The Future of Chinese-Based Reverse Mergers in the U.S.

Brant Hadaway DroneLaw blog
The United States Securities and Exchange Commission (“SEC”) is increasing its scrutiny of China-based companies suspected of submitting questionable financial statements to participate in reverse merger deals. A typical scenario involves a Chinese company that wishes to merge with U.S.-based shell companies for the sole purpose of gaining access to a U.S. stock exchange. The reverse merger process allows the Chinese company to avoid the stringent scrutiny of a formal initial public offering (“IPO”) and is also less costly both in cash and time.
This article addresses key issues to be tackled before pursuing a reverse merger, not the least of which is appropriate due diligence and the appointment of independent public accountants who can conduct annual audits to comply with U.S. securities laws. Companies who skip these steps can face severe consequences including government enforcement action, private civil liability, de-listing from U.S. stock exchanges, and unfavorable media scrutiny.

Chinese companies that seek public trading status in the United States through the use of reverse mergers with listed shell companies have new cause to be wary. The United States Securities and Exchange Commission (“SEC”) is currently investigating numerous China-based companies suspected of submitting questionable financial statements in order to participate in reverse merger deals. One California-based auditing firm – Moore Stephens Wurth Frazer & Torbet LLP – has already been sanctioned for “signing off” on the false financial statements of China Energy Savings Technology Inc. And, while the audit firm has agreed to pay $129,500 to settle with the SEC, it has also been temporarily barred from accepting new auditing assignments from Chinese companies. According to SEC officials, the China Energy Savings Technology Inc. case represents just the tip of the iceberg, projecting that reverse merger cases involving Chinese companies and or overly puffed-up financial statements may number in the hundreds. As SEC investigations intensify, more problems are likely to surface.

Components of a reverse merger.

A typical reverse merger occurs when a foreign-based company approaches a listed U.S. shell company for the purpose of getting access to the U.S. Stock Exchange. Shell companies are companies that exist but do not actually do any business or have any assets—sometimes the result of a business gone badly. A “listed” shell company is one that has obtained a listing on the U.S. Stock Exchange. Given the time and money it takes to obtain a listing, a listed shell has significant value even if it does not have any assets. Listed shells are therefore often the targets of reverse takeovers.

Given the ease of formation, reverse mergers have been popular vehicles for Chinese companies to “go public” in the United States. Most attractive is that a reverse takeover of a listed shell company bypasses the stringent scrutiny of an initial public offering (“IPO”). After that, the process is less costly both in cash and time. While underwriting costs for an IPO are typically seven to twelve percent of the total price of the offered stock, prices for purchasing a listed shell typically range between $50,000 to $500,000 dollars. With the assistance of experienced professionals, a reverse merger can be completed within weeks.

To be sure, reverse mergers also involve risks, especially with respect to the debts and liabilities of the shell company, making due diligence a critical component for a successful reverse merger deal. But even counting the time and costs of due diligence, a reverse merger is still much cheaper and faster than an IPO. That is why reverse mergers remain a favored means to “go public” among Chinese companies, especially medium and smaller size companies.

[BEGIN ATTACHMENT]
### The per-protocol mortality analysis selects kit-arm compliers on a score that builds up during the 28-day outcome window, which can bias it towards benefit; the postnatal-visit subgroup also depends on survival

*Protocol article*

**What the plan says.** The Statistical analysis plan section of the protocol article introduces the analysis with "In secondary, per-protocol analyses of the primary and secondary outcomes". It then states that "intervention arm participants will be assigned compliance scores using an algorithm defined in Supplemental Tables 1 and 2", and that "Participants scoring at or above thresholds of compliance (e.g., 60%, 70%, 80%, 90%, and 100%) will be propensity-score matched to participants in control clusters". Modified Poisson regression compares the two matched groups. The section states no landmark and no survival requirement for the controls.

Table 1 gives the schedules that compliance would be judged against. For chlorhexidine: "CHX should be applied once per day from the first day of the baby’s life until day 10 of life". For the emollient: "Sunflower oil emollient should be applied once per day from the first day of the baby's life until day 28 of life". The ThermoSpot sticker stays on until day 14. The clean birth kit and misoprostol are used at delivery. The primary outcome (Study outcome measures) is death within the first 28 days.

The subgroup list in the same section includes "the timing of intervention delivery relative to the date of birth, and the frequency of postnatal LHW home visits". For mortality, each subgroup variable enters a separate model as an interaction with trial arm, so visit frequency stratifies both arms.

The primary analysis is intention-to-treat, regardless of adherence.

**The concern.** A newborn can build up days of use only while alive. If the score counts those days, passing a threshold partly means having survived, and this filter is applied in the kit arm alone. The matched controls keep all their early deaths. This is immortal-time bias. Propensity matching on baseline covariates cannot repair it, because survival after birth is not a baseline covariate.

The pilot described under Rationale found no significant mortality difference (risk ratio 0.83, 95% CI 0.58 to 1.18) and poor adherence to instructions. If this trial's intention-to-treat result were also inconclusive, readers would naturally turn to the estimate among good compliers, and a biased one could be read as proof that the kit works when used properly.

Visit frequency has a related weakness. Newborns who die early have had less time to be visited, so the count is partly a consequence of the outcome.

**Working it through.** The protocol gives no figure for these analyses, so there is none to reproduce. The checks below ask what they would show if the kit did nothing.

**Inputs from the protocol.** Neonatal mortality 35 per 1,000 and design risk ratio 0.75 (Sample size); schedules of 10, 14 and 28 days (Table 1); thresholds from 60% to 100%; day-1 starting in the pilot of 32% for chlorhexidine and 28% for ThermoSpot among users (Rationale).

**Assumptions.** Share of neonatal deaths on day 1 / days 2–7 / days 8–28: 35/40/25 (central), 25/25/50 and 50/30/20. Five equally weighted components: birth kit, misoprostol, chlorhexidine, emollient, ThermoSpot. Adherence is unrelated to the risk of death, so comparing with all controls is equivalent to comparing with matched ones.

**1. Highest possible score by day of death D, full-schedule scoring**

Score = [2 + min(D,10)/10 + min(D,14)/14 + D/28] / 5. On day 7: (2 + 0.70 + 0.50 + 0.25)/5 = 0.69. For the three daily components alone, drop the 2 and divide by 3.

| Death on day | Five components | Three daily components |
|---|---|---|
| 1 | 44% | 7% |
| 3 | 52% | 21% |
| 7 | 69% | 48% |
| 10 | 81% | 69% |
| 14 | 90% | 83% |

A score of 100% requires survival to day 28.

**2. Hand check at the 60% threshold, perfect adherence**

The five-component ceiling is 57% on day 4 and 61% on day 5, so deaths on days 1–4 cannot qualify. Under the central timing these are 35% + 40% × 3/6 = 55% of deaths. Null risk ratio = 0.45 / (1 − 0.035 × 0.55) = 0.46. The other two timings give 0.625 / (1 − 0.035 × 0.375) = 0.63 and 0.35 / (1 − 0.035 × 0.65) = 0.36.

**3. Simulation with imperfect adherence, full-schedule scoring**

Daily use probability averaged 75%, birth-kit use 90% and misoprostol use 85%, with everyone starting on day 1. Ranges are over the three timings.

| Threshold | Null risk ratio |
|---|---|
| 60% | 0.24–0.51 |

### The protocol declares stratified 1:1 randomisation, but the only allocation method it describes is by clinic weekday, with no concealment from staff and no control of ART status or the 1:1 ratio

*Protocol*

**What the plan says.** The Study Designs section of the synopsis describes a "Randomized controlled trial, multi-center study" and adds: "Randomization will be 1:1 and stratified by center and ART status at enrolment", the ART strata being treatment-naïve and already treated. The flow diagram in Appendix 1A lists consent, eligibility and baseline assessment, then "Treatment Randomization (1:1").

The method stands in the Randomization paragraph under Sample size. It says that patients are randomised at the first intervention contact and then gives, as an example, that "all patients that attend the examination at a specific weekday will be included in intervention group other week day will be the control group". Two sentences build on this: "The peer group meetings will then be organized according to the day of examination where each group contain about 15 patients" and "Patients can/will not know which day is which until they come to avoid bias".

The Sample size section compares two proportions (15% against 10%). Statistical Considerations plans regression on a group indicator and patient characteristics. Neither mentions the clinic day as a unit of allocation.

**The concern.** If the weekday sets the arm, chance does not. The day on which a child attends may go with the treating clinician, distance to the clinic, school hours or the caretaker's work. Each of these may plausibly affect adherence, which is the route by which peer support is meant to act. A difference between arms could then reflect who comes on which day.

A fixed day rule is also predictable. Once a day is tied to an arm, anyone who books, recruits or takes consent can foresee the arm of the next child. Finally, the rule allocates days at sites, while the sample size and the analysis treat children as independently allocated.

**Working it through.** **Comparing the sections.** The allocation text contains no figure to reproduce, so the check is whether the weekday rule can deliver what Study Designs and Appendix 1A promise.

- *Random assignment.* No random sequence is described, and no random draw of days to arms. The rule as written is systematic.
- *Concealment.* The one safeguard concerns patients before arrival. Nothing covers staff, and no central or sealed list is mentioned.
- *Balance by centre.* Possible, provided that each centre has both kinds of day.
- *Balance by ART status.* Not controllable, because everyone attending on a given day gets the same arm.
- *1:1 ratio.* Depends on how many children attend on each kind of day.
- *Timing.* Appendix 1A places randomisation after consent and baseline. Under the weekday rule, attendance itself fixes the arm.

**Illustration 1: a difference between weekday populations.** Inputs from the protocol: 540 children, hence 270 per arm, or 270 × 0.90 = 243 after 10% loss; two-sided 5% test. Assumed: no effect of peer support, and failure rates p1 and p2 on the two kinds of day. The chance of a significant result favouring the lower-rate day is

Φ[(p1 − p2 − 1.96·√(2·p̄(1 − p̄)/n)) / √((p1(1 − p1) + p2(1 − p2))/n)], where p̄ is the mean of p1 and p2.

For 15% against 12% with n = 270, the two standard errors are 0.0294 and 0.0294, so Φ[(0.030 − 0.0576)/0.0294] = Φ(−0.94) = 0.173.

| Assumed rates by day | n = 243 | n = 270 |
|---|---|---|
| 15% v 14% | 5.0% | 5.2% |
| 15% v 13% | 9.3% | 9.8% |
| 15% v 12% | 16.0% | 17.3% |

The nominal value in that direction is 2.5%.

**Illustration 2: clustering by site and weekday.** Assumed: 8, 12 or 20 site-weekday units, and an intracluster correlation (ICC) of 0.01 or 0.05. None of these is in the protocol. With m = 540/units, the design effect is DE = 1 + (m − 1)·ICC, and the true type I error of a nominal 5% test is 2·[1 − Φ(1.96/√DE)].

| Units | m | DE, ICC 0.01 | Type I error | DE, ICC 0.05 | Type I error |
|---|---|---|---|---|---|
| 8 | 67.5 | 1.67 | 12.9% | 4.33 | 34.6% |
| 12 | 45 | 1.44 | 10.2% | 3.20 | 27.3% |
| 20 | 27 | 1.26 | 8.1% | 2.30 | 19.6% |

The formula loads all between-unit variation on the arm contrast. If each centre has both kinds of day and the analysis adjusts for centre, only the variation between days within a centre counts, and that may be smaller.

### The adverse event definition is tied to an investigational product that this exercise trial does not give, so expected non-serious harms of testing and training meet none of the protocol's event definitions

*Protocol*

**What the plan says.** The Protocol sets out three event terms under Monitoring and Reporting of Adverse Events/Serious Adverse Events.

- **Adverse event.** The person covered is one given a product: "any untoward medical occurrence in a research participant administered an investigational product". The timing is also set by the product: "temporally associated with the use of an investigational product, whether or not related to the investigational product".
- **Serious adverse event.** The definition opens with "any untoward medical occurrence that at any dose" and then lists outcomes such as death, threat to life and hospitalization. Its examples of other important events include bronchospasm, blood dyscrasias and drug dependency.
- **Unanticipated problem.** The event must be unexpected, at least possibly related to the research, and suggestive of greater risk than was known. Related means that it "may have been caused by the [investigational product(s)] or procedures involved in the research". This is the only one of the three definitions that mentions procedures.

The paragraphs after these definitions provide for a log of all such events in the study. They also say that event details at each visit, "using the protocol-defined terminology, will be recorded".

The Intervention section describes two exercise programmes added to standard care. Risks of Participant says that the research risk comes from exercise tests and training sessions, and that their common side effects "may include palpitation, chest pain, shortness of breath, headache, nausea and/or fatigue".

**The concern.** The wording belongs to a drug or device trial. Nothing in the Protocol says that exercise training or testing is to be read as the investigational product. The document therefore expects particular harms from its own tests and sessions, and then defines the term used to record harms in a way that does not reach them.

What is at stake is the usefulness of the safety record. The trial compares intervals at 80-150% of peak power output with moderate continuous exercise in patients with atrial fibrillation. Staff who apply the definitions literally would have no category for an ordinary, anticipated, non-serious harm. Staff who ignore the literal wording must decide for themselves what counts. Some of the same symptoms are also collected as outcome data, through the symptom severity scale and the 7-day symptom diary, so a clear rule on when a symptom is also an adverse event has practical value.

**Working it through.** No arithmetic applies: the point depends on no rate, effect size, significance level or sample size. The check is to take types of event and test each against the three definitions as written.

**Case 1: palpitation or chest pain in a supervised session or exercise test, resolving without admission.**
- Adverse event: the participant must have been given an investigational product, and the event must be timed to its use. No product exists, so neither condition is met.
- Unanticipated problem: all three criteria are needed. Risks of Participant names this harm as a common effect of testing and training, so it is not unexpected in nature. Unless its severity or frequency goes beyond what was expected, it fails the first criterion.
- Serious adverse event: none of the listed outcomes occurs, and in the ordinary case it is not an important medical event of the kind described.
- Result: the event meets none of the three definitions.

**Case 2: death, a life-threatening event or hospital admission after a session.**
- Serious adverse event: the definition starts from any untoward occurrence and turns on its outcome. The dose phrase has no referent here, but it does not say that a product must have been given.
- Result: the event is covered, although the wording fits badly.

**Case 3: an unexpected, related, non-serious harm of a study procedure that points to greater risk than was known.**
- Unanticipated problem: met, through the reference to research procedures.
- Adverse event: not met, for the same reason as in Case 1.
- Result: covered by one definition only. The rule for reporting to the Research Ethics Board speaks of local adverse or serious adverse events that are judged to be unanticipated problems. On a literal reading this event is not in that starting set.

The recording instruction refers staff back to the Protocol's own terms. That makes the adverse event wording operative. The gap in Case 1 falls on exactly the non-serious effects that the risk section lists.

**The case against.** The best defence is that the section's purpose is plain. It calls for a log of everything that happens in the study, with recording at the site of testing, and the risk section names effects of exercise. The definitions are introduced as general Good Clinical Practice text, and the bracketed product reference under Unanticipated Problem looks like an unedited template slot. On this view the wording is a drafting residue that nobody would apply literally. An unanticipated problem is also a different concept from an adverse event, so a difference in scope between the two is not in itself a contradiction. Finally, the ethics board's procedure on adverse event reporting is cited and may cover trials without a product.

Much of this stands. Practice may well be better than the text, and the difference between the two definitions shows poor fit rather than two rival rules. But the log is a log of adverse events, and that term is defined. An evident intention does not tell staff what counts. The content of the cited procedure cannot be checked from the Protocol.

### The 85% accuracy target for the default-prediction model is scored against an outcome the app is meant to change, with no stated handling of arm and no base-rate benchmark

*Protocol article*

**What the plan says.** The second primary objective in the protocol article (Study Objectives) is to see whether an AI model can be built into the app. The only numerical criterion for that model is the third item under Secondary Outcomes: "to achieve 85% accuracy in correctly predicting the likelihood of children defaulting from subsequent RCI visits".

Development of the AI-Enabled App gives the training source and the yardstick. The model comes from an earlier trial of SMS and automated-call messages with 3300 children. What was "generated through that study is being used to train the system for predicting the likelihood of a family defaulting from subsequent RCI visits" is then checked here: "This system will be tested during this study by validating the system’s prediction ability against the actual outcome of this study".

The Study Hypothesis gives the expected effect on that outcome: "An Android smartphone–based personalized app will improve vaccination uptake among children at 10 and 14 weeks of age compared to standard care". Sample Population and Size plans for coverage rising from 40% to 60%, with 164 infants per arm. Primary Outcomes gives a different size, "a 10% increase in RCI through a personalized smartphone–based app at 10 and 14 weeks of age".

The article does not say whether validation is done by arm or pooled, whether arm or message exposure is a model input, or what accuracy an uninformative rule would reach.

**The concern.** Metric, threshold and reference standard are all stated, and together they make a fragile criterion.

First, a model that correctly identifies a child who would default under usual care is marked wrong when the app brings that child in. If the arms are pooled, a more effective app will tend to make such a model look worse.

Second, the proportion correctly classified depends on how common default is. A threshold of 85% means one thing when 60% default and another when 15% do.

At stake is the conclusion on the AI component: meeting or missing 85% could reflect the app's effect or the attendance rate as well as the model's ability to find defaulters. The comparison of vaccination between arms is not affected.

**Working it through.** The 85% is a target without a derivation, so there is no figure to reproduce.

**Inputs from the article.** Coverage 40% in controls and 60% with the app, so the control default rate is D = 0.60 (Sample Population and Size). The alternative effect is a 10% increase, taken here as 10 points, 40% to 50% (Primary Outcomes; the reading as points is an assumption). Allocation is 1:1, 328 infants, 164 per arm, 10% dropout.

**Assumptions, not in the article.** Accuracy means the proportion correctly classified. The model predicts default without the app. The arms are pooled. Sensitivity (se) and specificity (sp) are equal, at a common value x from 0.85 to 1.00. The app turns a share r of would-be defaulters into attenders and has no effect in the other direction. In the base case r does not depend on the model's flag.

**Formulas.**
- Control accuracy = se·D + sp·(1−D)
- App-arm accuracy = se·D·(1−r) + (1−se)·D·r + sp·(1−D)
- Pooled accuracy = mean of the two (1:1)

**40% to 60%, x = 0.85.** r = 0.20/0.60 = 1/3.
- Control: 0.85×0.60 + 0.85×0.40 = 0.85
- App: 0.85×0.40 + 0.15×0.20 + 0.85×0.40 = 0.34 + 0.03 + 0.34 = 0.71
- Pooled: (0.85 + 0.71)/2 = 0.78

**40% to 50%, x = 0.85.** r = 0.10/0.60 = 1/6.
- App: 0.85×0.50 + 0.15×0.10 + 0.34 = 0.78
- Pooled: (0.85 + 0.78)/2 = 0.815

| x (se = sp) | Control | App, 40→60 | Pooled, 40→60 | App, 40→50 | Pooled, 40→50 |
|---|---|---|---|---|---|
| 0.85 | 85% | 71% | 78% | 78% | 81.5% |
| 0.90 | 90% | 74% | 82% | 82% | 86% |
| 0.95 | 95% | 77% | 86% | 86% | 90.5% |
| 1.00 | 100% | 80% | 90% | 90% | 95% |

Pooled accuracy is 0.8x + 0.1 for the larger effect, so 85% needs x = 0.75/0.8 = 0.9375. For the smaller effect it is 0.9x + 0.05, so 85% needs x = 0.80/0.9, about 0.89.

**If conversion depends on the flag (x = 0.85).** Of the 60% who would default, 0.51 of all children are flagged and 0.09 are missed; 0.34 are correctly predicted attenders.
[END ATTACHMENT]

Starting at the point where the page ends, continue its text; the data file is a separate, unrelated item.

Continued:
How much will the pending SEC investigations impact the reverse merger market for Chinese companies?

For those Chinese companies that have already used, or plan to use, inaccurate financial statements in reverse merger deals, intensified SEC scrutiny will undoubtedly pose a problem. Indeed, for many Chinese companies operating under comparatively lax accounting and auditing standards in China, keeping financial records clean and accurate by the U.S. accounting standards is a challenge, but a must. Thus, the ongoing SEC investigations will have a chilling effect on the Chinese reverse merger market overall.

In addition, a side effect of the SEC investigations is its impacted on pricing. Chinese-controlled companies currently traded on U.S. stock markets are complaining that their stocks have been undervalued. Concerns with defective auditing practices and inaccurate financial data will likely further reduce share prices. For example, a Hong Kong-based financial analyst recently published a report accusing RINO International of overstating its revenues and claiming non-existent customers and contracts. As a result, investors started to dump RINO shares. RINO was eventually de-listed from NASDAQ GS exchange and moved to the “over the counter” market. Similar incidents may be repeated in the future as SEC investigations unfold.

The future is uncertain.

The future of the Chinese reverse merger market is uncertain at this point. As capital market analysts are watching, legal professionals are paying attention as well. In addition to fines and sanctions, there is hope that SEC investigative and enforcement measures will eventually weed out “bad apples” from the Chinese companies seeking to raise capital or become public in the United States. For those companies with true development potentials and solid financial resources, the U.S. remains an attractive market. Chinese stock may suffer in the short run, but a better-regulated capital market boosts investors’ confidence and ensures better returns for Chinese companies in the long run.